The Web is interactive. As a visitor, you get to determine where you go and what you see. One of the most important features of every website is its navigation, and its main site navigation that gives the controls to the visitor.
The navigation bar is a grouping of the main sections of your site. It’s important that every page has the same navigation bar. Don’t make the user think by having to relearn the system when they get to a new page. Don’t confuse the visitor. Consistency builds trust and facilitates finding what’s desired.
I believe the navigation bar should be the same on every page including the homepage. Since half your visitors will start on the homepage, this is the perfect opportunity to introduce your site’s structure. The structure is represented in the navigation bar. Use a visual structural diagram to help you create the navigation bar.
A visual structural diagram visually is simply something that represents the planned organization or architecture of your website.
The main sections which were mapped out in the visual structural diagram become your navigational sections.
How should you organize your navigation bar(s)? That depends. Ask yourself, what will make the visitors’ lives the easiest, not make them think and help them best accomplish their goals? Also, make sure it’s clean and easy to use. If a navigation bar is cluttered with 45 links all on top of each other with no breaks, you’re making visitors work hard to find what they want.
Finally, stick to Web conventions. Don’t reinvent the wheel here. You may have a designer who is dying to present your navigation bar in some weird but original way. Don’t let her. You can’t go wrong with a simple and small list of vertical links or buttons down the left hand side of each page.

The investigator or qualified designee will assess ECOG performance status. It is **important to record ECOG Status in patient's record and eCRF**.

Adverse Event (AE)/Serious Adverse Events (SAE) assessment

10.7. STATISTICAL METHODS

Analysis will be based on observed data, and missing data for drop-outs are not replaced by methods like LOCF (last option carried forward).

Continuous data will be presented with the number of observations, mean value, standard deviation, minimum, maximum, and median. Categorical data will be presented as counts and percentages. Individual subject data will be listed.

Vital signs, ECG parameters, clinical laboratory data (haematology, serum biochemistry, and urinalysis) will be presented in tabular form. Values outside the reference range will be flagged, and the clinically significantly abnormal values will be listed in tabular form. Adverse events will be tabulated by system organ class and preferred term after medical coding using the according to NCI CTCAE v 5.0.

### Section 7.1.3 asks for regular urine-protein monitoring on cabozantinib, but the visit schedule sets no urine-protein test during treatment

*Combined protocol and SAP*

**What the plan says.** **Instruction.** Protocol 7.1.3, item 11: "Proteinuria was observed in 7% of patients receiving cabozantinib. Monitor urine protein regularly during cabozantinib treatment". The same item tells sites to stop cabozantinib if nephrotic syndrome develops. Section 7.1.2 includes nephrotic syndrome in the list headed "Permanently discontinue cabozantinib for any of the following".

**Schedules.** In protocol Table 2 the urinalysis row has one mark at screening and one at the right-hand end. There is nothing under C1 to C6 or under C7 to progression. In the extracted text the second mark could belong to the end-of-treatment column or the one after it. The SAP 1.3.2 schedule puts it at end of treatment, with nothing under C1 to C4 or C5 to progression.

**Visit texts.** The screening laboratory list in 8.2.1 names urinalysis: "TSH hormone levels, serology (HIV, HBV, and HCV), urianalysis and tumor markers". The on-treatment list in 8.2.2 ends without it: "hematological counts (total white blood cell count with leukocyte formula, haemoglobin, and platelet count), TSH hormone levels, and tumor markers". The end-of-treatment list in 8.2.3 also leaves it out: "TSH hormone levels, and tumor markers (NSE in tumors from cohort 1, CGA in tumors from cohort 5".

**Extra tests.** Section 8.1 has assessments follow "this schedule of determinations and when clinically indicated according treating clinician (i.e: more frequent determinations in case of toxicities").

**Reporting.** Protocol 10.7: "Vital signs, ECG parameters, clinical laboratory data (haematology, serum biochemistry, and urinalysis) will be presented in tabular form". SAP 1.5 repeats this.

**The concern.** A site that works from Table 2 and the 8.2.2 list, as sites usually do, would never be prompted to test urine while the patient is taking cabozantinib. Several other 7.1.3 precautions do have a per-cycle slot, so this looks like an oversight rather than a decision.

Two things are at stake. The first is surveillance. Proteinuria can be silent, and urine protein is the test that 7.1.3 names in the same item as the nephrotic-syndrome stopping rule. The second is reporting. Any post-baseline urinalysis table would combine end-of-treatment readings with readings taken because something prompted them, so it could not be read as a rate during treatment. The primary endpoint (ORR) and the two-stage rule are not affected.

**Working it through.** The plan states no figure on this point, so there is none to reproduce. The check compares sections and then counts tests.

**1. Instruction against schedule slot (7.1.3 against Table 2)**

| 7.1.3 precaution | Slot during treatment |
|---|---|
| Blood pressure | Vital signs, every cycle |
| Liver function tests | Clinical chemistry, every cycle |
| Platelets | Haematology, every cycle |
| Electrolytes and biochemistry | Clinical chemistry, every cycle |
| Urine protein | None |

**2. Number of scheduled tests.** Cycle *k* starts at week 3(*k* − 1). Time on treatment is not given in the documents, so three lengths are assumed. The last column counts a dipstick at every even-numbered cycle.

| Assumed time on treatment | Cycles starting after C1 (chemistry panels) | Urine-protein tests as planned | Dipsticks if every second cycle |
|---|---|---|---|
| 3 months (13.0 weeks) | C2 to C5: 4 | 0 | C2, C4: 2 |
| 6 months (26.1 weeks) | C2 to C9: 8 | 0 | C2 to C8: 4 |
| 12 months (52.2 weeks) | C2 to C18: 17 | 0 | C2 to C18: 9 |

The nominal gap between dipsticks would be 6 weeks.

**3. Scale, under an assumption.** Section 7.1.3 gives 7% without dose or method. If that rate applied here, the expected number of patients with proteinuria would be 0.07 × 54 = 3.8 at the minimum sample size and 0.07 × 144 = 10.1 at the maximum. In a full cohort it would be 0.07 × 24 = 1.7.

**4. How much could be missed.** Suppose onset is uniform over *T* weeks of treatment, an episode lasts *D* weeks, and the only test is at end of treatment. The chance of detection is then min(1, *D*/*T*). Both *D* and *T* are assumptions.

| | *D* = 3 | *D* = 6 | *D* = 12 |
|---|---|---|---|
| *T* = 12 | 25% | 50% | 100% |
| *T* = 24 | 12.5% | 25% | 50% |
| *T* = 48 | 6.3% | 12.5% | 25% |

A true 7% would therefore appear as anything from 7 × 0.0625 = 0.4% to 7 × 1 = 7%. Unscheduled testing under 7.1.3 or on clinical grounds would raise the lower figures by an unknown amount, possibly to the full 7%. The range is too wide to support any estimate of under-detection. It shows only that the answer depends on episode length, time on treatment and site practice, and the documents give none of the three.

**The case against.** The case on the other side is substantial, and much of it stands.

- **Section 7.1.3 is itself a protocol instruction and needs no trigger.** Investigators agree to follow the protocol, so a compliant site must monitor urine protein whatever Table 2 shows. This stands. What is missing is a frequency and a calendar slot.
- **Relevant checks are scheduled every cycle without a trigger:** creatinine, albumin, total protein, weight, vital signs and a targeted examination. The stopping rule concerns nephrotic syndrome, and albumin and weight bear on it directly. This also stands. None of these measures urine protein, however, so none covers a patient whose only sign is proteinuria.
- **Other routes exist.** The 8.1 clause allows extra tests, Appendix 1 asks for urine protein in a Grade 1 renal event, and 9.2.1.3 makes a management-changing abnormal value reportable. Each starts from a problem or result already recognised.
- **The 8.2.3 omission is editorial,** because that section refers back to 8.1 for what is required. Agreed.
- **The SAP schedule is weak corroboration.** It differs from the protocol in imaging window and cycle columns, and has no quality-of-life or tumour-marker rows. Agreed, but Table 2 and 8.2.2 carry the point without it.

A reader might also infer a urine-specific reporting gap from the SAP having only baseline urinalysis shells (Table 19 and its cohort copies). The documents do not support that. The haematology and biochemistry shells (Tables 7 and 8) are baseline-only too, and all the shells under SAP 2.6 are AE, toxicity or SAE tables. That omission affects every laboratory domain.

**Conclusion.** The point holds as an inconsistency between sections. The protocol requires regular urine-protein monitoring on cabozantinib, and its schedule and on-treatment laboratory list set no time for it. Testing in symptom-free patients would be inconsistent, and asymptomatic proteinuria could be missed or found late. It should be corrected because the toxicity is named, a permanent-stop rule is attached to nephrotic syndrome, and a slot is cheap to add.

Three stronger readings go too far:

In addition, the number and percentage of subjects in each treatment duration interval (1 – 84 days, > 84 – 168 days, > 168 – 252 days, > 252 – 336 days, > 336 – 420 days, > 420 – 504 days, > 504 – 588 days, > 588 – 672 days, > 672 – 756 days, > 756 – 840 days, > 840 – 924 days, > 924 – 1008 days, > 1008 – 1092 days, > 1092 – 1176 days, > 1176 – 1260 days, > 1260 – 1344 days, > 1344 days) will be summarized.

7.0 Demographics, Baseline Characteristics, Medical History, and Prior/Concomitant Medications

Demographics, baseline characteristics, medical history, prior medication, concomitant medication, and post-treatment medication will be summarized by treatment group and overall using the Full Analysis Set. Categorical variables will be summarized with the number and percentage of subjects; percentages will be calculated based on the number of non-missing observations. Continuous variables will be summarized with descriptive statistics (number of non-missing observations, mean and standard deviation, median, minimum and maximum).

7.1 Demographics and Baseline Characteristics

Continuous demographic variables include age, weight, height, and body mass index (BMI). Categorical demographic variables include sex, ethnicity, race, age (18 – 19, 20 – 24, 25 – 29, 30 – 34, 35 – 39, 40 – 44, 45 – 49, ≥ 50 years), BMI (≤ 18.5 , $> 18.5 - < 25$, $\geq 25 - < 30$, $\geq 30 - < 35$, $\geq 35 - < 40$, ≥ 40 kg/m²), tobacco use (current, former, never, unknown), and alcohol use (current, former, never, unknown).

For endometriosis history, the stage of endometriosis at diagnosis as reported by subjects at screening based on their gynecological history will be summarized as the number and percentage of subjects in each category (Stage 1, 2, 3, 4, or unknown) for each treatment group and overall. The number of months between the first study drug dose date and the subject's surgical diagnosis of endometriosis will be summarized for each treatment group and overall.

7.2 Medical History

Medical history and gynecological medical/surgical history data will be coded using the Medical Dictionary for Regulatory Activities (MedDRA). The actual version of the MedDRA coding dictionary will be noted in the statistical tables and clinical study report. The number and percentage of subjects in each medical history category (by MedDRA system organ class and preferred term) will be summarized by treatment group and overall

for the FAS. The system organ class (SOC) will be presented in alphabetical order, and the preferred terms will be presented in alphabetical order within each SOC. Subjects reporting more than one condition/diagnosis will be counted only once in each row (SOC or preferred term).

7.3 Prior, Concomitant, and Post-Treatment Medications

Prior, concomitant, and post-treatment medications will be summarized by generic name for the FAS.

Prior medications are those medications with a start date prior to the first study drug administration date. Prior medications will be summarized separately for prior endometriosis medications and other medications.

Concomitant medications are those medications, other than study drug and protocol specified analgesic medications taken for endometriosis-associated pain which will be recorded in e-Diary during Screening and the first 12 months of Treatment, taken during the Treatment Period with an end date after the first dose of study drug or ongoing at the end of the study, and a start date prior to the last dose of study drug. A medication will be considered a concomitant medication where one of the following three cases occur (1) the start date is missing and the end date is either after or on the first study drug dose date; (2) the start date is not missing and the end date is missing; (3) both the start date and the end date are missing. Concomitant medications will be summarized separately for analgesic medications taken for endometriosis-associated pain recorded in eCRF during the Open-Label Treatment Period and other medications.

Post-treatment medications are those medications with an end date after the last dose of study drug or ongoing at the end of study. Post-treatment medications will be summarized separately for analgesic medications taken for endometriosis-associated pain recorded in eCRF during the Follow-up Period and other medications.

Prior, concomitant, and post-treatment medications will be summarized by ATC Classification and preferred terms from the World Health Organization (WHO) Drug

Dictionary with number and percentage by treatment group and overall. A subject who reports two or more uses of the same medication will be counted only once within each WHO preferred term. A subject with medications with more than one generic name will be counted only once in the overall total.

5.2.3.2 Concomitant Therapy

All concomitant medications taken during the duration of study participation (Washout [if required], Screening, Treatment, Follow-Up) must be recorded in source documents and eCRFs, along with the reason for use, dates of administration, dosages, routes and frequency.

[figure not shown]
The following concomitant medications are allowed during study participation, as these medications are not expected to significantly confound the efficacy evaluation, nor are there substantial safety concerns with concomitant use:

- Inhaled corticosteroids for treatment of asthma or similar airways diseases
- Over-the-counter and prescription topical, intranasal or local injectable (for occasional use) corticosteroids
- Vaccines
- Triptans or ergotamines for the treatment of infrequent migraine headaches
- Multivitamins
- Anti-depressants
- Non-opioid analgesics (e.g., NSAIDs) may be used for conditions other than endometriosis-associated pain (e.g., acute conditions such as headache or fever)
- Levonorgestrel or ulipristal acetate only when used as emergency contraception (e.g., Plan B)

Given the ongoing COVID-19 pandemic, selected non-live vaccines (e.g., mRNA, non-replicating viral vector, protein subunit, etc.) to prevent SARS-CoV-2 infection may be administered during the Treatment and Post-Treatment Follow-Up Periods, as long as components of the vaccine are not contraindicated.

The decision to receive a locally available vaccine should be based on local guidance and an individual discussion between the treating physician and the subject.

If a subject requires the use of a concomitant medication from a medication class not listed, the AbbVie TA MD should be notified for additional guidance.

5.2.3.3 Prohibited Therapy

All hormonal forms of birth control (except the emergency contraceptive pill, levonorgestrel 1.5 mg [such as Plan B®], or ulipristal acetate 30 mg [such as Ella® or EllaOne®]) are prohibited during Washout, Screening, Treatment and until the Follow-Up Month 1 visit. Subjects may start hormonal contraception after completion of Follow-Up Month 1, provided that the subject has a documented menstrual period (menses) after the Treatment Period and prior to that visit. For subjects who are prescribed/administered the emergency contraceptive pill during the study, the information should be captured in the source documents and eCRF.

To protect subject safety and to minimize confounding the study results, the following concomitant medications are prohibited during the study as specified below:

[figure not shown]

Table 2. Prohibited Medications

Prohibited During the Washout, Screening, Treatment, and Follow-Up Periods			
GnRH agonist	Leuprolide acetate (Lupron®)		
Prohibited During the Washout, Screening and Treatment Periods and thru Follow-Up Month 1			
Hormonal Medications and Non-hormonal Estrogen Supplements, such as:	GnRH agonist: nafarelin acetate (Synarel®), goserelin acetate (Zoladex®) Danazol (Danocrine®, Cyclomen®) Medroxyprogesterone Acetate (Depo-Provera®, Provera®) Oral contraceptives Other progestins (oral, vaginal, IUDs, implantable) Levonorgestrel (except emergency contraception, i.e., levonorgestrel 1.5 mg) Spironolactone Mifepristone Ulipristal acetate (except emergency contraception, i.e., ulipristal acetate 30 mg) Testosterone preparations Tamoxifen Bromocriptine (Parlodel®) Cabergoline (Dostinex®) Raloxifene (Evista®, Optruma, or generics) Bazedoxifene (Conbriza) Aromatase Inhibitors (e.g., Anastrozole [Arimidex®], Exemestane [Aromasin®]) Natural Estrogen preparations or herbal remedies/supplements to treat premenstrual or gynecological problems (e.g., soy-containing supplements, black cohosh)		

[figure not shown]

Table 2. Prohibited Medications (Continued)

Since this is a standard, it’s a sure bet. And the other good choice is a horizontal nav bar across the top of your site just under the header graphic.
Eye-tracking studies have been done to determine where people’s eyes move when they land on a Web page. They generally go from the top left down to the middle of the page first. So be sure that your most important page elements, including your navigation, appear within this path. Now you know why so many websites place their logo in the top left.
Even more importantly, always group your navigation in items of six or less. So if you have eighteen buttons in your vertical navigation bar, split them up into three visually distinct groups of six. Eye-tracking studies have shown that this works best for Web page viewers as well.
When deciding on your navigation bar structure, be sure to think in terms of how your visitors see and use the site. In other words, group similar sections together from the point of view of the user and what the user will want to do. Support sections should be grouped together and company sections should be in a separate grouping.
By following a few simple rules when creating a navigation bar you’ll be sure you have the best-suited system on your site. First determine what the most important sections are going to be that require a link from every page. Then create a visual structural diagram to visually show your site’s various sections.
Think in terms of what you’re visitors will want to accomplish and use Web conventions such as putting the navigation bar(s) vertically down the left or right hand columns and/or horizontally across the top.
Group your sections in clusters of six. Be sure each button/link in your navigation bar is as descriptive as possible so that your visitors know what to expect if they click, and make the navigation the same on every page of your site to establish consistency.